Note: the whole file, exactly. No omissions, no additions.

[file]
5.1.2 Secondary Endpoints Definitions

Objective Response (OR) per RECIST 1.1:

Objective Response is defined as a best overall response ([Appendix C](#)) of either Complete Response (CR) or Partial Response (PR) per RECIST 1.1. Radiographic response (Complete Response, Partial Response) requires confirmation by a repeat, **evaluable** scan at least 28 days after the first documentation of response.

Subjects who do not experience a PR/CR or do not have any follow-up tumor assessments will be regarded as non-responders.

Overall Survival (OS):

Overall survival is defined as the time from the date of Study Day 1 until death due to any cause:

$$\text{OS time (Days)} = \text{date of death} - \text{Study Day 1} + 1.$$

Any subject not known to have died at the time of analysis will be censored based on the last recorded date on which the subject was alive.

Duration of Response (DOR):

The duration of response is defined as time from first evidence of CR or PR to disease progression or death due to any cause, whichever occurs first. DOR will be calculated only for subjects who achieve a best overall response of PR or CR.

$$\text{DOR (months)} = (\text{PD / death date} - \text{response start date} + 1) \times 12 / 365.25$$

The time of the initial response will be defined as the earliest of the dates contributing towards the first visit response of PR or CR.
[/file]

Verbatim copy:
5.1.2 Secondary Endpoints Definitions

Objective Response (OR) per RECIST 1.1:

Objective Response is defined as a best overall response ([Appendix C](#)) of either Complete Response (CR) or Partial Response (PR) per RECIST 1.1. Radiographic response (Complete Response, Partial Response) requires confirmation by a repeat, **evaluable** scan at least 28 days after the first documentation of response.

Subjects who do not experience a PR/CR or do not have any follow-up tumor assessments will be regarded as non-responders.

Overall Survival (OS):

Overall survival is defined as the time from the date of Study Day 1 until death due to any cause:

$$\text{OS time (Days)} = \text{date of death} - \text{Study Day 1} + 1.$$

Any subject not known to have died at the time of analysis will be censored based on the last recorded date on which the subject was alive.

Duration of Response (DOR):

The duration of response is defined as time from first evidence of CR or PR to disease progression or death due to any cause, whichever occurs first. DOR will be calculated only for subjects who achieve a best overall response of PR or CR.

$$\text{DOR (months)} = (\text{PD / death date} - \text{response start date} + 1) \times 12 / 365.25$$

The time of the initial response will be defined as the earliest of the dates contributing towards the first visit response of PR or CR.